I have been thinking a lot recently about studies in which people have determined the bound conformation of a ligand by transfer-NOESY experiments, essentially by transferring magnetization off another ligand to the protein and then back to the ligand of interest. With the known bound conformation of the first ligand, one can apparently locate the conformation of the second one. Many such unknown protein-bound conformations have been worked out. In my field of research, the ones which are relevant are of agents that bind to tubulin, especially discodermolide. In this case, the conformation of discodermolide was deduced via competition transfer-NOESY experiments with epothilone. These experiments are non-trivial to carry out and, as is the case for other biomolecular NMR studies, should be interpreted carefully. But in the end they look like nifty techniques that can shed light on unknown bioactive conformations, something that's very valuable for drug design.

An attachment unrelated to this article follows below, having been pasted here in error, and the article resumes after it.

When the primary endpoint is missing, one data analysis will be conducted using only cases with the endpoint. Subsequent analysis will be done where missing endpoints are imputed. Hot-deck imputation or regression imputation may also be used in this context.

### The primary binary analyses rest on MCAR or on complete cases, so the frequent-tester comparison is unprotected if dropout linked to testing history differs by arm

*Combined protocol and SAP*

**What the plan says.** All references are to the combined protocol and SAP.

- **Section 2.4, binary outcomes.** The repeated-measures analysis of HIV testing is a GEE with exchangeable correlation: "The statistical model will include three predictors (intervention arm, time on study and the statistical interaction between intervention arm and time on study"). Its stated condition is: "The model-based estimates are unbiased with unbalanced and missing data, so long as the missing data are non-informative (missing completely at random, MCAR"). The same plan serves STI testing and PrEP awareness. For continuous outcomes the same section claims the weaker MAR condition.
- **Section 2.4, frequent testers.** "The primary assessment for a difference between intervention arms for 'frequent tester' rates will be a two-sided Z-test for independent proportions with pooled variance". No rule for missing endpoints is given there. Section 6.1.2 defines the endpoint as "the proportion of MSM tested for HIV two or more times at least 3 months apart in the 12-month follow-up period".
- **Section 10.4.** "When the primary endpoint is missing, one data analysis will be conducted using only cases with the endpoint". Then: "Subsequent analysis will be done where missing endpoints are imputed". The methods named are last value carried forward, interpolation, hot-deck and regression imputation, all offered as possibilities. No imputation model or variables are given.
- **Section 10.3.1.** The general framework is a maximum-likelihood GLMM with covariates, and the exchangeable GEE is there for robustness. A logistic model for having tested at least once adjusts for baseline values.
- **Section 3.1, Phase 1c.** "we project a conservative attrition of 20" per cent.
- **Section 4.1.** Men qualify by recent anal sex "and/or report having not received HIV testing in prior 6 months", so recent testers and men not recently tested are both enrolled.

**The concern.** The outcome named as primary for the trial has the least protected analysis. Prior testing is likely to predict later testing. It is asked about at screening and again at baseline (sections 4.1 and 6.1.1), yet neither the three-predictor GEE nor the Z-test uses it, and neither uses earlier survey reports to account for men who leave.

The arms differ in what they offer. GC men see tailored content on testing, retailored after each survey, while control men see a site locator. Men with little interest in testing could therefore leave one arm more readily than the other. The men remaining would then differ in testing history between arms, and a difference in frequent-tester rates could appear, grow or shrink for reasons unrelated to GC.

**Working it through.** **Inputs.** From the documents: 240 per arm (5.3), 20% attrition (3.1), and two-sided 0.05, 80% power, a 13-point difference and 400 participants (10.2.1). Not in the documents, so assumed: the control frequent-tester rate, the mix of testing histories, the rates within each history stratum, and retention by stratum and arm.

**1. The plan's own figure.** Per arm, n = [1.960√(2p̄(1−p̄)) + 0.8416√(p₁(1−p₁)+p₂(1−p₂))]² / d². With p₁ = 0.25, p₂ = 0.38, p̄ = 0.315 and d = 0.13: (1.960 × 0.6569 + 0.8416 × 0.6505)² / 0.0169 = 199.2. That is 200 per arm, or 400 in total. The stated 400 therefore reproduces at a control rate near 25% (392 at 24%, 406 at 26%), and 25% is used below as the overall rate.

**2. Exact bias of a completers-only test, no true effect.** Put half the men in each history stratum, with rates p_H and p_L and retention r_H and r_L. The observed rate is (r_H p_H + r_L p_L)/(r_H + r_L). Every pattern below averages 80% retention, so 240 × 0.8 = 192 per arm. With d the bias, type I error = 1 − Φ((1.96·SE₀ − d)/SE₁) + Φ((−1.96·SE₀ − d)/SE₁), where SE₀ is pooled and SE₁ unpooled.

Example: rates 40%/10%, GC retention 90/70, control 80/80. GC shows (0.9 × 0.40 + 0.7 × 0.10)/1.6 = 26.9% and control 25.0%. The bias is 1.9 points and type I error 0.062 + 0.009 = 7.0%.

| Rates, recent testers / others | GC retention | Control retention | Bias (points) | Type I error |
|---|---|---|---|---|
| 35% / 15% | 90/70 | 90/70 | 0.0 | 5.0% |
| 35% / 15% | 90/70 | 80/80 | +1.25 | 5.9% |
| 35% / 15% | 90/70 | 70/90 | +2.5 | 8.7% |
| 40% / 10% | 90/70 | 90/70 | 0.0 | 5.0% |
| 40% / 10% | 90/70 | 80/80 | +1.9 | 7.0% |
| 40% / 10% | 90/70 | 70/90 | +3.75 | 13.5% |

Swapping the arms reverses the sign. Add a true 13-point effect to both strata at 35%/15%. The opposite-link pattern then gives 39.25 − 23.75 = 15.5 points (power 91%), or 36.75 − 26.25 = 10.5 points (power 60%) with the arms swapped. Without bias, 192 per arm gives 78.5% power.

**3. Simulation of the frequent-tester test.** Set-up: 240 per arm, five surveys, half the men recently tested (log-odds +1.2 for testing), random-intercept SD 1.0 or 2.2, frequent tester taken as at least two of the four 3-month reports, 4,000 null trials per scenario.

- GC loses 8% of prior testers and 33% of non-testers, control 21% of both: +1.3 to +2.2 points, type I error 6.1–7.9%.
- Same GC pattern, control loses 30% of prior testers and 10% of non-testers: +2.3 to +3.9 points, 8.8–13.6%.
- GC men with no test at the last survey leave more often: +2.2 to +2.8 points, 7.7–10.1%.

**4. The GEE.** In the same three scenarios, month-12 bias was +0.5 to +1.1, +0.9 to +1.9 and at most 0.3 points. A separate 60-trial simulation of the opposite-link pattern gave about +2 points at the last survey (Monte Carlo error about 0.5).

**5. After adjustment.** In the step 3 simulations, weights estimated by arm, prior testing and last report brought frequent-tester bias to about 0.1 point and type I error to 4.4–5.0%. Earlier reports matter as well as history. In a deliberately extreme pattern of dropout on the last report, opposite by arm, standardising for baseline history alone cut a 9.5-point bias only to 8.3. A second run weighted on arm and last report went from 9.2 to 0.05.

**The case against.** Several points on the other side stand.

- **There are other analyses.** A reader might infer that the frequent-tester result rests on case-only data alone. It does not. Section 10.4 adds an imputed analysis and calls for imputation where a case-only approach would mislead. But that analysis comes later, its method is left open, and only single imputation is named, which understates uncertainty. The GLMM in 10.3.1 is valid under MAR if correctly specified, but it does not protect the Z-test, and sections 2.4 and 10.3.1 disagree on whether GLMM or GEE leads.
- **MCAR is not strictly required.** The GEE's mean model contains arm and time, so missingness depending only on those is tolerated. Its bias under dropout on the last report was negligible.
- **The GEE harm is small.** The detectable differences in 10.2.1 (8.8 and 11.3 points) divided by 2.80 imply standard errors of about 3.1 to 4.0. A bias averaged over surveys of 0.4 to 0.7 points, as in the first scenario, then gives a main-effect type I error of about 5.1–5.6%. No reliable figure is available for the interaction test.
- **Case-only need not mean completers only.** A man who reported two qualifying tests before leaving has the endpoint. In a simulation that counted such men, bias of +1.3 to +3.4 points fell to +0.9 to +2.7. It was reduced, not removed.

Essentially it's again a problem of fitting the bound conformation NMR data to a single conformation. In solution we know for sure that this is a fallacious step. The (not so) obvious assumption in doing this for bound conformations is that there's got to be only one conformation in the active site too. But I have always wondered if a ligand in a protein active site could also have multiple conformations. MJ's comments on a past post and the discussion there makes me think that even in a protein active site, there could possibly be multiple conformations of a ligand, something that runs counter to what we conventionally think. How diverse those conformations might be is a different question; one would probably not expect large conformational changes. But even 'small' conformational changes could be significant enough to distinguish between different conformations in the active site. It's a problem worth thinking about.
Sixty-four years later: How Watson and Crick did it
20 hours ago in The Curious Wavefunction